If you have taken out a student loan, chances are you have used one of the integral services that work between you and the bank. They act as a kind of liaison that manages the loan and process your monthly payments.
One of these services is called Navient, which is the largest one, has been accused of failing to act on complaints, with allegations that they have been providing mis-information and processing payments incorrectly. This is something that the federal government doesn’t take lightly and subsequently, the government’s Consumer Financial Protection Bureau (CFPB) has filed a multi-million dollar lawsuit against them.
Based upon a September 2015 CFPB report cited alarming servicing failures by noting the complaints from borrowers. The report indicated a major flaw in payment processing, resulting in lost paperwork. misapplied payments, unexpected late fees, processing delays in documentation and attempts to resolve account errors. In addition, there were complaints of difficulties regarding alternative repayment plans.
Consequently, student loan borrowers were subjected to the dangers of higher interest rates, adequately termed “payment shock” and consequently, potential damage to their credit ranking.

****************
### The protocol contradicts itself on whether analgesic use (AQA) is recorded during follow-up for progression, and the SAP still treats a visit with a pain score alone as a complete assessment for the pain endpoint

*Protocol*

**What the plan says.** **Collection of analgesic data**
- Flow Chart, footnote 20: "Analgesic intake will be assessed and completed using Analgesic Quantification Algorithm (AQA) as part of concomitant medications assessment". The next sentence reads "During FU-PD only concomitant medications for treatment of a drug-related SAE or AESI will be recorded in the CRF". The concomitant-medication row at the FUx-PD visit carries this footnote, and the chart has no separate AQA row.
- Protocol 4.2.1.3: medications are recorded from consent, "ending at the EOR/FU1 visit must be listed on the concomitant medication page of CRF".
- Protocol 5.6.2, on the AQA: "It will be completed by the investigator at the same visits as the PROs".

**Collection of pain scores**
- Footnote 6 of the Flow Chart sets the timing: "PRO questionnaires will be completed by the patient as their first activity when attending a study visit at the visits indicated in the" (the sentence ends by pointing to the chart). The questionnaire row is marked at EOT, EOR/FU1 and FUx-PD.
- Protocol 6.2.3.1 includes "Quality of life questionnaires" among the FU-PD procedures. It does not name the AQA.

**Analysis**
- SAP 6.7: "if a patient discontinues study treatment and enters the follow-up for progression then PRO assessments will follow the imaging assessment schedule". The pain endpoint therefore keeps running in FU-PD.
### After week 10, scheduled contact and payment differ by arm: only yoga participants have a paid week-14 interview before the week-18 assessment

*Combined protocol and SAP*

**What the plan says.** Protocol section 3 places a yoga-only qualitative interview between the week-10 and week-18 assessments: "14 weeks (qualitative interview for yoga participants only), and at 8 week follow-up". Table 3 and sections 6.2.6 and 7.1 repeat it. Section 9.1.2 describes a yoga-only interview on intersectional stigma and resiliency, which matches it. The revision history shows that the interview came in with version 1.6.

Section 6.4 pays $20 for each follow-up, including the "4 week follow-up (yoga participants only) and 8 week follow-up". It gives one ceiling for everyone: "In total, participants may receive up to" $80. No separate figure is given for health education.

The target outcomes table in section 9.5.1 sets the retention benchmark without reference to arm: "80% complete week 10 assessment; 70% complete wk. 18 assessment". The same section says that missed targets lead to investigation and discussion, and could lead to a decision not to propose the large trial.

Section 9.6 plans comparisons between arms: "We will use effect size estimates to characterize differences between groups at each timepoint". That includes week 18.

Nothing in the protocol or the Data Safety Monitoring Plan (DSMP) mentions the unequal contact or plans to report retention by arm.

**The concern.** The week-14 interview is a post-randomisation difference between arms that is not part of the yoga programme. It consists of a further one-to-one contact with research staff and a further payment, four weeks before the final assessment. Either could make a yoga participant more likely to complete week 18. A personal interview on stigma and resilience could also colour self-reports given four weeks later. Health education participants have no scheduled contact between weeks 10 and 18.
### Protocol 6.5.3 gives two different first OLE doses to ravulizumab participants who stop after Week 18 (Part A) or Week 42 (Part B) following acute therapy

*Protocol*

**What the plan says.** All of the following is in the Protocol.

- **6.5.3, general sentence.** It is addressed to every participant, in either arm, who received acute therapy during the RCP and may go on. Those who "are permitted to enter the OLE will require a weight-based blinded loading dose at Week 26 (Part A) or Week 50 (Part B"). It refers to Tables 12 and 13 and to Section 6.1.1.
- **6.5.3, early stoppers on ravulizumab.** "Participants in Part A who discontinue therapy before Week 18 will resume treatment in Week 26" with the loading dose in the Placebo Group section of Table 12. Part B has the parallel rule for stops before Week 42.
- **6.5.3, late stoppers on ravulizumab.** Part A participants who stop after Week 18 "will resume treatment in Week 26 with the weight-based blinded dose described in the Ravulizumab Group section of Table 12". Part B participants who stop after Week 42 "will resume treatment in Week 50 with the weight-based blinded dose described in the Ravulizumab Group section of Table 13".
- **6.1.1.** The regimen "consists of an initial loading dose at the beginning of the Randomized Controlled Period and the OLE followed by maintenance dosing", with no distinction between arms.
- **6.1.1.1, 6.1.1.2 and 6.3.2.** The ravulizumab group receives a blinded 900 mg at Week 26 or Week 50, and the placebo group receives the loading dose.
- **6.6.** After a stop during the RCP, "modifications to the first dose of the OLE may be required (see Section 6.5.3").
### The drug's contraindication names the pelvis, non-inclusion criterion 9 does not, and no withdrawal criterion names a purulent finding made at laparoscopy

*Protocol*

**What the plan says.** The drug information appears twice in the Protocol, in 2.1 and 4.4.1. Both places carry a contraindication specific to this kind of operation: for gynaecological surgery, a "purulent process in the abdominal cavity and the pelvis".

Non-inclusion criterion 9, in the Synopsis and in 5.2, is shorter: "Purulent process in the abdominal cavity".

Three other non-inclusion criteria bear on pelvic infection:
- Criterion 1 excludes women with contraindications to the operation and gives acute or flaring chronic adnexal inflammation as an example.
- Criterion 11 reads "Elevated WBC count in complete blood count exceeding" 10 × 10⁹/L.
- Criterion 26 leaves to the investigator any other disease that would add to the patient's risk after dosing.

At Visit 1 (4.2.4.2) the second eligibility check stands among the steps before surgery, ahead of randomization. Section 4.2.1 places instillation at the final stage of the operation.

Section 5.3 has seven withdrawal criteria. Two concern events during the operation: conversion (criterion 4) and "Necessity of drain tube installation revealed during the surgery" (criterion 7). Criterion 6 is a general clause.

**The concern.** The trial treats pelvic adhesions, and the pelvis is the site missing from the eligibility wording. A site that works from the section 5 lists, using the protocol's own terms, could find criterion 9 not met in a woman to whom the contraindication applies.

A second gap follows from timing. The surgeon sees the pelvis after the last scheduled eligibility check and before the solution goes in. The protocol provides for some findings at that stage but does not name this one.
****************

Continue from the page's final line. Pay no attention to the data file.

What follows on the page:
How Widespread is this Problem?
According to Rohit Chopra, a former CFPB assistant director, it is estimated that every 28 seconds someone will default on a student loan in the U.S. and one in four student loan borrowers fall into delinquency, a problem the CFPB has attributed to possible failures of the loan service companies..
Chopra also stated that call center employees of these services many times rush borrowers off the phone without giving them the opportunity to remedy the situation.
What are the Statistics?
CFPB statistics show that there are 44 million student debt holders, which totals approximately $1.4 trillion. Eight million are in default, totaling $130 billion. This student loan infograph provides some compelling information and raises concerns that those who have student loans will be delayed in acquiring such valued commodities as a car or a house and ironically, limits them as parents to save for their children’s college education.
Although the lawsuit is in process, Navient is rejecting all the CFPB’s charges; however, if you have a federal student loan, you should make every attempt to make payment regularly and stay on top of the current Navient issue so that you are not subjected to any surprises in the future.